I found this interesting/frightening all at the same time. There is a pic on BA's website. Anyone seen this???


Independent Leagues Notebook: May 10
By J.J. Cooper
May 10, 2006

The Chillicothe Paints (Frontier League) will never again have to drag an infield or chalk the baselines.

The Chillicothe Paints have gone to a completely turf field
In a move that may either signal the wave of the future or a blow to tradition, the Paints are the first professional team in the U.S. to have an all-Field Turf diamond. The infield, the base paths, the batters boxes and even the pitchers mound are all covered in field turf.

Looking for dirt? You won't find it anywhere on the field.

"All we have to do now is roll the ball out and play," Chillicothe (Ohio) general manager Bryan Wickline said.

The new turf cost just under $1 million, but Wickline said that it should pay for itself in three years because of reduced costs for drying compounds, chalk and the manpower associated with keeping a field up. But probably most importantly, rainouts will be thing of the past.

"You can play 10 minutes after it rains," Wickline said. "It is a no-brainer. I can't even imagine the people that are living around Seattle where it rains all the time. This is just great. Now 95 percent of my worries about the weather are gone. You don't have to have a tarp . . . Unless it's raining so hard we can't start a game, that's the only reason we won't play."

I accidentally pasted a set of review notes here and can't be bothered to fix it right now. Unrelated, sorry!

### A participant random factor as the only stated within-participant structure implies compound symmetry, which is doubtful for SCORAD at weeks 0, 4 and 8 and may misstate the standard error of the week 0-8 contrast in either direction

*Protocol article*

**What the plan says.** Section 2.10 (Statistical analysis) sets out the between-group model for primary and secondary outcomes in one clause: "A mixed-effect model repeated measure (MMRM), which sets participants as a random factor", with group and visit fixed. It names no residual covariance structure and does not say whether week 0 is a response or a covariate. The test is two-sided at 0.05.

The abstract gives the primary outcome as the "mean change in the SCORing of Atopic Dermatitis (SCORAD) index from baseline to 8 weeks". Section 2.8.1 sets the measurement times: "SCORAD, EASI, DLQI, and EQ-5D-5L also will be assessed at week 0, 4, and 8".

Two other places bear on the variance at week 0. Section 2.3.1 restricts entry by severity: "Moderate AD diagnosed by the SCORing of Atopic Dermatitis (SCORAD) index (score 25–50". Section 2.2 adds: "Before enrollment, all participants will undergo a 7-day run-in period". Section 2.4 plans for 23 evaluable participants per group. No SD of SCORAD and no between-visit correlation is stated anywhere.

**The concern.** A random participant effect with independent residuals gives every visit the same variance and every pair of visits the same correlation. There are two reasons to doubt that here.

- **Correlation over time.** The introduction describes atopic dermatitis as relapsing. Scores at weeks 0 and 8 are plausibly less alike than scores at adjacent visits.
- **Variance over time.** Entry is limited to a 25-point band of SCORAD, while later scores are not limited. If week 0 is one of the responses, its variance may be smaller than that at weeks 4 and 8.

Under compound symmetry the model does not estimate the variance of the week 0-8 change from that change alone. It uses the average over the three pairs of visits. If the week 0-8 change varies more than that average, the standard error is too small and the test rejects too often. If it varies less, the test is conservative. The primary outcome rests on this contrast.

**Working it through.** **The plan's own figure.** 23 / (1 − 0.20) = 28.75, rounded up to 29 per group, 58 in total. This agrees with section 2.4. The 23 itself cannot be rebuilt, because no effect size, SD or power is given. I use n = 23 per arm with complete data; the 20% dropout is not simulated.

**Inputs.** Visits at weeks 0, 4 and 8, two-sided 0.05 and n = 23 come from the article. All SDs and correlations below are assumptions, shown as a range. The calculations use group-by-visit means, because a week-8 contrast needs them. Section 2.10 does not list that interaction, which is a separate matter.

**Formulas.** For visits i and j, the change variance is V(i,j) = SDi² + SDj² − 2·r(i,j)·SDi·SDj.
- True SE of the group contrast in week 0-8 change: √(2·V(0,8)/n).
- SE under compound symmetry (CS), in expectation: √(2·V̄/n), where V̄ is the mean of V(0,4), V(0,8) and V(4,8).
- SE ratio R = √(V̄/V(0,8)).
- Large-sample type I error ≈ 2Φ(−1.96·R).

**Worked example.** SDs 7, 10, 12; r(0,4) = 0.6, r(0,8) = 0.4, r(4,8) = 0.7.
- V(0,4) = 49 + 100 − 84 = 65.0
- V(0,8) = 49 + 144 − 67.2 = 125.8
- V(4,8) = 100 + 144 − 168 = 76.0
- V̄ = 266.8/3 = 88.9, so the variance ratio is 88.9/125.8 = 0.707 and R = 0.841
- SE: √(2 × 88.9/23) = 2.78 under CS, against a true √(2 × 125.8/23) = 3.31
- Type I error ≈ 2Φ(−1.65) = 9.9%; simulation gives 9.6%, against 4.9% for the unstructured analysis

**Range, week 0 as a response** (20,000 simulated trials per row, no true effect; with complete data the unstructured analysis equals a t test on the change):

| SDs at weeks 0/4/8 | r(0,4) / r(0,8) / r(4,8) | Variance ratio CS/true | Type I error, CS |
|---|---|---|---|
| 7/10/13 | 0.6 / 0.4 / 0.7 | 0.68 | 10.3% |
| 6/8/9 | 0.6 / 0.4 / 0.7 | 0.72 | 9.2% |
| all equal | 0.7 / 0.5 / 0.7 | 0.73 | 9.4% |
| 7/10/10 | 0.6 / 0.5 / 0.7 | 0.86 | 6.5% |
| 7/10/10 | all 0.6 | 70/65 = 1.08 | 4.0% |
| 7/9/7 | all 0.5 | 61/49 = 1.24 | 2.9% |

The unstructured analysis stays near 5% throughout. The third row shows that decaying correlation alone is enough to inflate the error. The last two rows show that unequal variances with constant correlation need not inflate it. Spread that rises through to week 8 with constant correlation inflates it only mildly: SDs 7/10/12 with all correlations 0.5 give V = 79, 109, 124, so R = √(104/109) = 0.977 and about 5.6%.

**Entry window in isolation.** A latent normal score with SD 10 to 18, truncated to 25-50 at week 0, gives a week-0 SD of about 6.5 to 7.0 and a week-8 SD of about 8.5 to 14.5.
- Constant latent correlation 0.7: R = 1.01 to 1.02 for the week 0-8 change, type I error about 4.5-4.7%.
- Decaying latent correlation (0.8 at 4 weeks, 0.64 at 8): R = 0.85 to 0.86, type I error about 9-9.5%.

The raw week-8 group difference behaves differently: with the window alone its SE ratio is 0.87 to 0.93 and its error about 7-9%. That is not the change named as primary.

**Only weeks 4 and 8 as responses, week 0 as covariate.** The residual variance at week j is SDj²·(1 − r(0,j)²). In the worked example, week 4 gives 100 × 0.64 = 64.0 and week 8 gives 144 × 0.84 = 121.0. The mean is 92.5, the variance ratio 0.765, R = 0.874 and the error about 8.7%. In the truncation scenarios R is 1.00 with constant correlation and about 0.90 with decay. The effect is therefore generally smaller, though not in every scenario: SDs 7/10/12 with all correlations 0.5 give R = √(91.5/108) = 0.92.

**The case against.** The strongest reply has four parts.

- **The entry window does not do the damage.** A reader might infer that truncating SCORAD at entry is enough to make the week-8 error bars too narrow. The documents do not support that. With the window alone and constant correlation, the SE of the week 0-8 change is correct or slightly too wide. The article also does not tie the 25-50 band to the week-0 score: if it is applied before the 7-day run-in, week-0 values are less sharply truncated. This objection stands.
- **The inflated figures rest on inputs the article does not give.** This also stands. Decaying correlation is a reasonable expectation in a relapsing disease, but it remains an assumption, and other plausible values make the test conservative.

The field can drain 12 inches of water in an hour, meaning that even in a steady rain, the field will stay relatively dry.

The Paints have yet to play a game on the new field, but high school teams have, and they have given it a thumbs up. And some of the Paints pitchers have tried out the new turf mound.

"You can still get in there in front of the (rubber)," Wickline said. "It's been fine. I've had some Paints players in and they love pitching on it. Eventually it will likely be a home field advantage psychologically."

While the Paints have a new field, the Rockford (Ill.) RiverHawks and the new Traverse City (Mich.) Beach Bums will open new parks this season. It marks a pretty impressive transition for the Frontier League, which used to be willing to play just about anywhere.

"Without a doubt, getting the stadiums up to snuff has been a priority," Frontier League commissioner Bill Lee said. "My first year with the league, back in 1994, we were kicking and clawing to play anywhere, whether it was a high school field or Legion field. Now the league has evolved to such a degree that nice facilities are being built for our clubs."